Irish international Mark Power will go into today’s Dubai Duty Free Irish Open opening round in form and extremely well prepared following an invaluable practice round in the company of Pádraig Harrington and Paul Dunne.
The 20-year-old, on extended home leave after his second US college season with Wake Forest University was delayed until at least the new year, was speaking to the Irish Examiner yesterday as Paul McGinley was offering hope to the Irish trio of amateurs in this week’s field, Power, James Sugrue, and Tom McKibbin.
McGinley sees an ideal opportunity for a repeat of the impact Shane Lowry had on the Irish Open when he won as an amateur at Baltray in 2009.
“This is a great opportunity now to take advantage of an Irish Open where the field is not as strong as previous years, on a course that they’re all familiar with, and compete,” McGinley said. “This is not a big hitters’ golf course, there is local knowledge involved, they are on home soil. The weather is going to be a bit squally and there is an opportunity to do what Shane did.”
McGinley has been keeping tabs on all three amateurs. Of Kilkenny golfer Power he said: “His record in America playing at Wake Forest, one of the top universities, is phenomenal.”
Power has been making up for lost time on this side of the Atlantic, with a runner-up finish at the English Men’s Open Amateur Stroke Play followed by a run to the semi-finals of the Amateur Championship at Royal Birkdale three weeks ago. He then emerged from two-week quarantine on his return from England to claim second at last weekend’s Connacht Stroke Play in Portumna.
“To come so close twice (in England) was encouraging but frustrating at the same time because we all want to win and you want to get your hands on the trophy,” Power said. “I played the Connacht Stroke Play at the weekend and just used that as preparation to sharpen my game up for this week and actually played really nicely, and came second again. So I’m playing nicely.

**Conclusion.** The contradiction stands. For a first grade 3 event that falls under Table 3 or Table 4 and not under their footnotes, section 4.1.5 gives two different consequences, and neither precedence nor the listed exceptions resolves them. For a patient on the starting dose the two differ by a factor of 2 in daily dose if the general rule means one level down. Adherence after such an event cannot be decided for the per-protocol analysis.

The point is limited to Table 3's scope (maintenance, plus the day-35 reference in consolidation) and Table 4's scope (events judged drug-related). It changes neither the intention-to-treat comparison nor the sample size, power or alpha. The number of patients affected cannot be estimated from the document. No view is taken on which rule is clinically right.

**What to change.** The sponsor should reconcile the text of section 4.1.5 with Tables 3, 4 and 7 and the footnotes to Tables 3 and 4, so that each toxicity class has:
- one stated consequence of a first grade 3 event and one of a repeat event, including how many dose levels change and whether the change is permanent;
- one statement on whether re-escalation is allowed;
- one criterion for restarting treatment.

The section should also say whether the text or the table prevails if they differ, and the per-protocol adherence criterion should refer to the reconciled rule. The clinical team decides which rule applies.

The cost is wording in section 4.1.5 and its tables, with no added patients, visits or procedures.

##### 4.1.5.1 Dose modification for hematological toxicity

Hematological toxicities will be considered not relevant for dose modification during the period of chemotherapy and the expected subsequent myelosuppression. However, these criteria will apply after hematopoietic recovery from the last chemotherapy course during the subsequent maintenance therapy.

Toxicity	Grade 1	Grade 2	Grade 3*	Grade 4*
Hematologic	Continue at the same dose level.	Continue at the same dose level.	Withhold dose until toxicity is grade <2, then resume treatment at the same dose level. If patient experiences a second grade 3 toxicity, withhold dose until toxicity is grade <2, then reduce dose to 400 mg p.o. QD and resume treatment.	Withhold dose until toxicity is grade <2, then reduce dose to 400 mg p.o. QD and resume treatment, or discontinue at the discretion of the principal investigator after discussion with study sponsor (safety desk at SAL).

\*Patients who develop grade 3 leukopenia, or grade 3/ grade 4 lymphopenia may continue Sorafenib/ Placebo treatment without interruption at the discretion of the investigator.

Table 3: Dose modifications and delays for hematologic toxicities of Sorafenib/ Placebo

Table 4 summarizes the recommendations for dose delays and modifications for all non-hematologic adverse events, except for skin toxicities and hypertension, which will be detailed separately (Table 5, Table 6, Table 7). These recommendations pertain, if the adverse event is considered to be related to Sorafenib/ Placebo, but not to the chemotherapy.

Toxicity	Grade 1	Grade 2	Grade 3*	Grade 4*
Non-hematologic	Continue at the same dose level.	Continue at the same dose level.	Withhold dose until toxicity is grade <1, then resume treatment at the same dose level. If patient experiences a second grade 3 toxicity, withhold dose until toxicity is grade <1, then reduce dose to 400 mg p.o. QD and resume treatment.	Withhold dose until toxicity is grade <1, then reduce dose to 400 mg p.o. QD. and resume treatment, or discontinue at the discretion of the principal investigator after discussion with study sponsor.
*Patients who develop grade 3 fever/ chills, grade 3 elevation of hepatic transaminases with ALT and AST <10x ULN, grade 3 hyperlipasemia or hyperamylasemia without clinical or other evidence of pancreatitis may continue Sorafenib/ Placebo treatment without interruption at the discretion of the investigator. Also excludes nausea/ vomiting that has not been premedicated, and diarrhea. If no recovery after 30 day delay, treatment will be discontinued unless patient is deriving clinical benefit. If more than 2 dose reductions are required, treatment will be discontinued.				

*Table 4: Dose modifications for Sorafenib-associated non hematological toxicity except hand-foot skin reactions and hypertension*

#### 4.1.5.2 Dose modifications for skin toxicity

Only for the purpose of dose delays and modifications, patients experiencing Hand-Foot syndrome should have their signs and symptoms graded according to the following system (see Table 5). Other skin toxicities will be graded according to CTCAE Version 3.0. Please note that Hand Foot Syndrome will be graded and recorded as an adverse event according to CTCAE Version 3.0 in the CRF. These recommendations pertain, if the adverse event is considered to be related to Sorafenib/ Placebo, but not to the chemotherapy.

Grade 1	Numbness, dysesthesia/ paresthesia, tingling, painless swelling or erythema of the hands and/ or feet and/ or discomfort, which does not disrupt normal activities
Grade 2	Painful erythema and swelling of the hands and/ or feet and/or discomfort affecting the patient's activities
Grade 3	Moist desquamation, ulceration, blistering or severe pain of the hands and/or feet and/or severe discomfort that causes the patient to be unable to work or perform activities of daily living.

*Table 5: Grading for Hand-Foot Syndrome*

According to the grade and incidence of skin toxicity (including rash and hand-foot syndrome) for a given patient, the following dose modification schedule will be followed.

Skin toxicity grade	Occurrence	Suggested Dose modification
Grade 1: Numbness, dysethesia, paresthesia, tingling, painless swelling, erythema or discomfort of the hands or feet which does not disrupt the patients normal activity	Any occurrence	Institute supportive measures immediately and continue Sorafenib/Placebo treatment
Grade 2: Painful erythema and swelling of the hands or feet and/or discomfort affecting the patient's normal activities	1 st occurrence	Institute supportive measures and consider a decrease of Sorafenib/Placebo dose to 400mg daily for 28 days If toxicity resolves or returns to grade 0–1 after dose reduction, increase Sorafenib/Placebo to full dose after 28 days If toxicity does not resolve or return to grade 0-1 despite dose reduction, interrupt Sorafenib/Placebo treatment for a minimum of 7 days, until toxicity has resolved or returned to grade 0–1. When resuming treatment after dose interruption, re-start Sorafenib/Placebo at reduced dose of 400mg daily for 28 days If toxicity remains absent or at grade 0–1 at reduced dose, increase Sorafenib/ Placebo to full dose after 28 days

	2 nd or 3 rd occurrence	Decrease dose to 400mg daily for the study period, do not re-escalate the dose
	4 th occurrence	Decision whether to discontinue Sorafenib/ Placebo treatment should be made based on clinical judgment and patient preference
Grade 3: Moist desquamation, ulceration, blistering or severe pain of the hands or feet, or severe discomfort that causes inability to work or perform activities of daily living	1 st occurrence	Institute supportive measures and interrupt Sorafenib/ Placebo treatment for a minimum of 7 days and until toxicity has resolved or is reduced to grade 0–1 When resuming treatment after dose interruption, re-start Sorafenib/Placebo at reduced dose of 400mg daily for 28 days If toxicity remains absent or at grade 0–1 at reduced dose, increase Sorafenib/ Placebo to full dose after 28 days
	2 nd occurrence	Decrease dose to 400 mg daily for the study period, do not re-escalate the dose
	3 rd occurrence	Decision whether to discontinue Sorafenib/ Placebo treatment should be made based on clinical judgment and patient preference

“You wouldn’t think it but subconsciously when you’re grinding on a tough course like Birkdale, it does wear you down a little bit. Maybe you don’t feel it in your body but mentally maybe a few things go, and if you get out of your rhythm a small bit, you can second guess yourself. So hopefully have a similar attitude this week and try and tough it out and hopefully get all four rounds in.”
Add in some sound advice from three-time major champion Harrington, and Power’s confidence is on a high as he bids to mix it with the professionals at Galgorm Castle.
“They were really nice and absolutely dead on and made it an enjoyable round. I definitely picked up bits and pieces from them, and I was trying to observe their course management. Pádraig made a good point on the last hole, that if you miss one, you’re missing that 30-yard extra run because they’re running so firm. If you’re not using driver the run is such that you could run it into the same spot on the fairway as the driver would go in the rough, which is a really good point. He makes it the simple things you wouldn’t really think of it unless it gets put out there and to hear him say it, it did stick.”